- An offender has been identified, who acknowledges what they have done and is willing to take part in the process
- The process is facilitated by a trained Restorative Justice practitioner in a safe environment
- Structured process to establish the facts and identify how it has affected all involved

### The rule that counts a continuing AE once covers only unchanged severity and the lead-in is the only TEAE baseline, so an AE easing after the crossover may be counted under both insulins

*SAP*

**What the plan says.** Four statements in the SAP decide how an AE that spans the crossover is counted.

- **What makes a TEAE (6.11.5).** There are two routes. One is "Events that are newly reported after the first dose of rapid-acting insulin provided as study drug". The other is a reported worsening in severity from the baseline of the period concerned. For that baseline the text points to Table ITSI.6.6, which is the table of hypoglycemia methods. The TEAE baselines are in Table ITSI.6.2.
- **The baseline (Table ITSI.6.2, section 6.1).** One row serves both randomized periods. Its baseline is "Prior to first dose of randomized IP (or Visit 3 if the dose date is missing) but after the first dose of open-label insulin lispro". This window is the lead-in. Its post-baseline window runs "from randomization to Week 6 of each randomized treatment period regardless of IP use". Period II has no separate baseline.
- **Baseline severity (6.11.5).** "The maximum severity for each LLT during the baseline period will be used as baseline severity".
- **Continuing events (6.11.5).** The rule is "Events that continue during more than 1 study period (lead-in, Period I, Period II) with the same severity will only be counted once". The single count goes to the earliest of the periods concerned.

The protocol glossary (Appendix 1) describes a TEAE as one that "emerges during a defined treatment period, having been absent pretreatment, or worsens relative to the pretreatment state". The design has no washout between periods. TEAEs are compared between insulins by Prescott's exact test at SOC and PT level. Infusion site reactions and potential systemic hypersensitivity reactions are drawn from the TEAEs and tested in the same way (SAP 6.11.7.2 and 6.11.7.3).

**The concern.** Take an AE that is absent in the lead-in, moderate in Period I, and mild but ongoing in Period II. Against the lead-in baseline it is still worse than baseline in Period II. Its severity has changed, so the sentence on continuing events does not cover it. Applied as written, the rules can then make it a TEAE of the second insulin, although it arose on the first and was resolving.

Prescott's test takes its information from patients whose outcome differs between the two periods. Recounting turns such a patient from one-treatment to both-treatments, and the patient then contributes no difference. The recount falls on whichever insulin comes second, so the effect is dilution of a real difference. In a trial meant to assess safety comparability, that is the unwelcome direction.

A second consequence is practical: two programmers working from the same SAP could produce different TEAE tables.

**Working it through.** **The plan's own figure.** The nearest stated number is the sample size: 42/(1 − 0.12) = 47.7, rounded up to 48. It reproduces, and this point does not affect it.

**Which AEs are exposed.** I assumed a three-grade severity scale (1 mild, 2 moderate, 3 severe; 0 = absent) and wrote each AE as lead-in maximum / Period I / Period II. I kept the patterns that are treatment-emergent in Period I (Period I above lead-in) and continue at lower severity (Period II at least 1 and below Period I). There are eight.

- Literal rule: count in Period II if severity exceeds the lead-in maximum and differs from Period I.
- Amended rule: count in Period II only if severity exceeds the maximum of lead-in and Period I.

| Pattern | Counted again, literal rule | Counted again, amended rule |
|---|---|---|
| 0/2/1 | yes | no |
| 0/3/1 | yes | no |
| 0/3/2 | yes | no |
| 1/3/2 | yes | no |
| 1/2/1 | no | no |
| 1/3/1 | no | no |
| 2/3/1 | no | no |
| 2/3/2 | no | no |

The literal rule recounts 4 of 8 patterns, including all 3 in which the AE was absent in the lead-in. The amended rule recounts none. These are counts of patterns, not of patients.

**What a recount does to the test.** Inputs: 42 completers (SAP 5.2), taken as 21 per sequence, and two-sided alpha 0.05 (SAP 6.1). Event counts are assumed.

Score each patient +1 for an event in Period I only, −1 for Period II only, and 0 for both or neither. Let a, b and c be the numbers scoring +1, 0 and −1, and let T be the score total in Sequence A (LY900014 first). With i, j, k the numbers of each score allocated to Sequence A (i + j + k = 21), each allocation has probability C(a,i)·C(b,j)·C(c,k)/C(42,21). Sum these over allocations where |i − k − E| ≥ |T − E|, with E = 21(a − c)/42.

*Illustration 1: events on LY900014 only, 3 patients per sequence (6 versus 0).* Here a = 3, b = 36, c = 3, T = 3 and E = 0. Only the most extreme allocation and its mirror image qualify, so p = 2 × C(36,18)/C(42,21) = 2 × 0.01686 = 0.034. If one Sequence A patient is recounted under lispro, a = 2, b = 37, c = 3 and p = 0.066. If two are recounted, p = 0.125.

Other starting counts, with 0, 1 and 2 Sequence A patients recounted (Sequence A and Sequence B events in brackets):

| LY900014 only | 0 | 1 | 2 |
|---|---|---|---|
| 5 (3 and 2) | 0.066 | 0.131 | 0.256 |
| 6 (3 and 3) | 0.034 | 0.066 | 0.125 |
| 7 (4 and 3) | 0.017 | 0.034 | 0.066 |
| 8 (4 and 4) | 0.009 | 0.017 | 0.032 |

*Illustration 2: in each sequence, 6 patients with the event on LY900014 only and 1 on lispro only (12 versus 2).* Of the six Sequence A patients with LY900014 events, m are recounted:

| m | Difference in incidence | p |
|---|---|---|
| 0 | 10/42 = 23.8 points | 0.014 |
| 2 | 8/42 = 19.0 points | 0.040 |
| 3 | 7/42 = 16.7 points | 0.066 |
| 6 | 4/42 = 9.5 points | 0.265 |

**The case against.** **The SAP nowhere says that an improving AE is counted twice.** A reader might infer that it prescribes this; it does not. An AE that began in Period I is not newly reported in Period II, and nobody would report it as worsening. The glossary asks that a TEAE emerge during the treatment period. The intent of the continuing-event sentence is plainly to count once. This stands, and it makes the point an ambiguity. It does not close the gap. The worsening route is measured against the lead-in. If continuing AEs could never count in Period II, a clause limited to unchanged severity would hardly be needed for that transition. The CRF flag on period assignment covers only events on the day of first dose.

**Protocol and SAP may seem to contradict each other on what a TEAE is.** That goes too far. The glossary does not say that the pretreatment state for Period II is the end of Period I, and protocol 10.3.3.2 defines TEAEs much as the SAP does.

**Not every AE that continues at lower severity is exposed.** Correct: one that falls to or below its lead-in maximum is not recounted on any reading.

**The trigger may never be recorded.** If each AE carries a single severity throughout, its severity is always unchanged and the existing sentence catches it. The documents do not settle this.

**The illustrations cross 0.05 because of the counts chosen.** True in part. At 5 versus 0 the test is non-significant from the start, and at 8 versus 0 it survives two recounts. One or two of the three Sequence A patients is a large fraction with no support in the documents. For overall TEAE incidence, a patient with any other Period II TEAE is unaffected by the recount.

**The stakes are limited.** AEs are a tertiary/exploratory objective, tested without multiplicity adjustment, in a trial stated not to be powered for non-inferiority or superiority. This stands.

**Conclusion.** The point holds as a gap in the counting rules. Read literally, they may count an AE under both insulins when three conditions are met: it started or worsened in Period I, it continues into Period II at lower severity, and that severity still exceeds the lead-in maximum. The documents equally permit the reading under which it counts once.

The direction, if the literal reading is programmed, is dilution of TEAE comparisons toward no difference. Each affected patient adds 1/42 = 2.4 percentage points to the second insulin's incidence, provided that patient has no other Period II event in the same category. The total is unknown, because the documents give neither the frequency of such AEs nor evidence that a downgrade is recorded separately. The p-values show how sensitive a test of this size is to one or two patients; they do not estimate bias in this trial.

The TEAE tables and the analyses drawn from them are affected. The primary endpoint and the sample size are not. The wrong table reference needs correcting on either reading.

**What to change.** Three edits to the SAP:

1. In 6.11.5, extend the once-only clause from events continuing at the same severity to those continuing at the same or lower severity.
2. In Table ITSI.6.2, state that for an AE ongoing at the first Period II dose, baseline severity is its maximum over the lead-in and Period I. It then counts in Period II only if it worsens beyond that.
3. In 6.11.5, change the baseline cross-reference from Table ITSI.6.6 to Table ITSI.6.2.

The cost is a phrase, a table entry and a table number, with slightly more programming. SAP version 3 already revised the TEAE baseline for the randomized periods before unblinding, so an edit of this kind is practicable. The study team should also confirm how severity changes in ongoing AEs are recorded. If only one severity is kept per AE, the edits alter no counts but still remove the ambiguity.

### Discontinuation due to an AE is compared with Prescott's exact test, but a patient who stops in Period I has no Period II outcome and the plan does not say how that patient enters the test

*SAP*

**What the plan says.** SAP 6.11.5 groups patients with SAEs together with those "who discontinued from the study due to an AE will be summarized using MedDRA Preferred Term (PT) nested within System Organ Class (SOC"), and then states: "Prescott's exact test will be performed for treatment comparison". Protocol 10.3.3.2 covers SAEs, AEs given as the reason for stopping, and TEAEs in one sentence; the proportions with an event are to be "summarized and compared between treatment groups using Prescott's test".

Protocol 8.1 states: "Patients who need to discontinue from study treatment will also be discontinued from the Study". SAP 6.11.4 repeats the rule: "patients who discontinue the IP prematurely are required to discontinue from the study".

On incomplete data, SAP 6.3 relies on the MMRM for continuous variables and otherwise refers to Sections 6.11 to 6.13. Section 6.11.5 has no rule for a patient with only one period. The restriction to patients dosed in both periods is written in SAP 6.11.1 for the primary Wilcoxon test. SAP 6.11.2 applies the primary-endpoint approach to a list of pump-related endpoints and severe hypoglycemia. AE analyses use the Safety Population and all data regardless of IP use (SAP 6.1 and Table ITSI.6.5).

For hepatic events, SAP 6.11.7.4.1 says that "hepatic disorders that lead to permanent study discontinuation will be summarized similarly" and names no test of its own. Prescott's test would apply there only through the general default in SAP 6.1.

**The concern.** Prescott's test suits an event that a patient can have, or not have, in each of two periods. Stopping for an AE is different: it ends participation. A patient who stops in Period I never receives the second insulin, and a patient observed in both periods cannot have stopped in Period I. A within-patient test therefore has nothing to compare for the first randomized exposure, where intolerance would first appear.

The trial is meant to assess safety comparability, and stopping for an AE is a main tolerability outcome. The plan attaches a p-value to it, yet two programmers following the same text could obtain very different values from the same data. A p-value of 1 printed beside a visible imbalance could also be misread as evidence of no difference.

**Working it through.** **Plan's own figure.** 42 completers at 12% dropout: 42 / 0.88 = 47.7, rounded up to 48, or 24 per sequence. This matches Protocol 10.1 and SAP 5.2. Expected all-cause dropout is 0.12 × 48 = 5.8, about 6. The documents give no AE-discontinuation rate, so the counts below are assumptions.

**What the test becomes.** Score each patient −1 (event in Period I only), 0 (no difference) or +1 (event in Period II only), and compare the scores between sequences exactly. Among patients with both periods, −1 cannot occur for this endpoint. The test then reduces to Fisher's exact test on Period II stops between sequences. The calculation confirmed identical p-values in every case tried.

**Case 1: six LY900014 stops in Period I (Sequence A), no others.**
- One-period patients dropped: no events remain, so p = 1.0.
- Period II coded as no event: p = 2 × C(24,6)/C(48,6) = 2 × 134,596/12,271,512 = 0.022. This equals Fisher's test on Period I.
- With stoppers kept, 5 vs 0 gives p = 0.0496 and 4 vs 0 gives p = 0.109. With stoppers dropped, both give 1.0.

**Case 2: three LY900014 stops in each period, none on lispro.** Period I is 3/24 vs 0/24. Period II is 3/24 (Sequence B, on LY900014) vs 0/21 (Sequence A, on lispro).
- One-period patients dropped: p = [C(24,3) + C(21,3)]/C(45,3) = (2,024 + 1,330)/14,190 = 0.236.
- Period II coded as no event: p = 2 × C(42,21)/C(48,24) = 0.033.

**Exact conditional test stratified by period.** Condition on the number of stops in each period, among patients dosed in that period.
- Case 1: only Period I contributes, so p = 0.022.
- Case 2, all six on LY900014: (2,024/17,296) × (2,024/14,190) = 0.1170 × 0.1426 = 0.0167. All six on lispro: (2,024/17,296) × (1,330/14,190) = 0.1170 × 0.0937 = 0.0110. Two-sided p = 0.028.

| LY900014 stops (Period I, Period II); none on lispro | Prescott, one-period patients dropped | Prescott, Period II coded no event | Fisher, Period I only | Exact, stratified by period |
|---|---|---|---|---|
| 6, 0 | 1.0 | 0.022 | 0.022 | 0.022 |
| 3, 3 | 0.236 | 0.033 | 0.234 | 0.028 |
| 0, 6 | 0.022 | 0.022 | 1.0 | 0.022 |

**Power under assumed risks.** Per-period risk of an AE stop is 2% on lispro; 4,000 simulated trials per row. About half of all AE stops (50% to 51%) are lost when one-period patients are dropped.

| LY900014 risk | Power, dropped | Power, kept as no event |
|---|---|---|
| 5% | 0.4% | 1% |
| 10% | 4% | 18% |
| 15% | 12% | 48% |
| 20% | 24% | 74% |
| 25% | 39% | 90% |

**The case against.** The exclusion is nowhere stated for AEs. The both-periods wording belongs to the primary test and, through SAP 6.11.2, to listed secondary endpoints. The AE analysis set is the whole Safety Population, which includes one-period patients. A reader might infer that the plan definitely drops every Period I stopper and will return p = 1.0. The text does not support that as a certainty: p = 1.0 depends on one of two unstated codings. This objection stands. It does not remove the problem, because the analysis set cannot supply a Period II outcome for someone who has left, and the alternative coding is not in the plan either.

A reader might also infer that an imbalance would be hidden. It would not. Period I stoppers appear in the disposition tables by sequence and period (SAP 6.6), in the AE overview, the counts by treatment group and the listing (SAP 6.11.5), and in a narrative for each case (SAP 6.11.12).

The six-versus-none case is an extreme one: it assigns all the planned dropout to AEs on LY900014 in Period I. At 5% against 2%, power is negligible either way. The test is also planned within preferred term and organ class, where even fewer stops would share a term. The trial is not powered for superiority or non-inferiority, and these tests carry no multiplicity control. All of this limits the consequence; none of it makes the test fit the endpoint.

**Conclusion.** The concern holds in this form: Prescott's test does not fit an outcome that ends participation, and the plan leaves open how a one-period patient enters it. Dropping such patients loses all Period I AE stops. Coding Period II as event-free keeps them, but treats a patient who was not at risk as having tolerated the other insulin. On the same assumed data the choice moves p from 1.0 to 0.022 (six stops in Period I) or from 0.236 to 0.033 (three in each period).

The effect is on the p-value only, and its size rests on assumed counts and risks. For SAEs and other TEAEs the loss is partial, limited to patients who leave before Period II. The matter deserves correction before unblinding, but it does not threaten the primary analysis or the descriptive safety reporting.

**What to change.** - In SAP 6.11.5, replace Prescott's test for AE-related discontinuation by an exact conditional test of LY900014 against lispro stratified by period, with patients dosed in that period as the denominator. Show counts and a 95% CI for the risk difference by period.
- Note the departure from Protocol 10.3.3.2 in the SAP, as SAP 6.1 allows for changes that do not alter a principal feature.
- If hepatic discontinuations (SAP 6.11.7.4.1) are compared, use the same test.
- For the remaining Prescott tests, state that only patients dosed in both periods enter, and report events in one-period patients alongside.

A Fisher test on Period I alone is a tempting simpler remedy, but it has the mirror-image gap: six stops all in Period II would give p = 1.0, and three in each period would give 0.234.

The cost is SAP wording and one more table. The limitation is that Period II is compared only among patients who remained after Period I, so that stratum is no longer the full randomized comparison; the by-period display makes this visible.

Is Restorative Justice available for all types of offences? Restorative Justice can be available across all offence types, subject to an appropriate risk assessment and the key requirements being met. Do I have to meet the person who committed the offence? Involvement in Restorative Justice is based upon informed choice and all interventions are risk assessed to ensure the emotional and physical safety of all those involved. If a face-to-face conference is not deemed safe or if either individual chooses not to take part in this way, there are other methods of communication which can take place between participants, i.e. the exchange of letters/messages via third party practitioners or with the use of audio equipment where appropriate. What if I change my mind half way through? As highlighted above, restorative interventions are completely voluntary and those involved have the choice as to whether they wish to continue with the process at all stages. Restorative practitioners will explore the reasons given for a decision change and will offer additional support and information if this is required, but will not pressure participants to continue if they have decided against involvement. Does Restorative Justice have an impact on reducing the offender’s sentence? Restorative Justice is delivered at various stages within stages the criminal justice system as per below: As part of an out of court disposal – Restorative Justice can be offered as part of an alternative to a Caution **prosecution** for young people/adults who have committed low – level offences. The person harmed by the offence and the person responsible must consent to take part. This is often delivered by the Police or by Community Justice Panel Volunteers. Pre-sentence – Courts are now able to defer a sentence for a period of up to six months to allow Restorative Justice to take place between the person harmed and the person responsible for the offence where both parties consent to take part. The outcome of the intervention will be shared with the Judge and this may inform the sentencing outcome. Post sentence – Restorative Justice takes place between the person harmed and the person responsible for the offence following the sentence outcome and will not have an impact on reducing the sentence. Copyright © 2017 Restorative South Yorkshire. All Rights Reserved.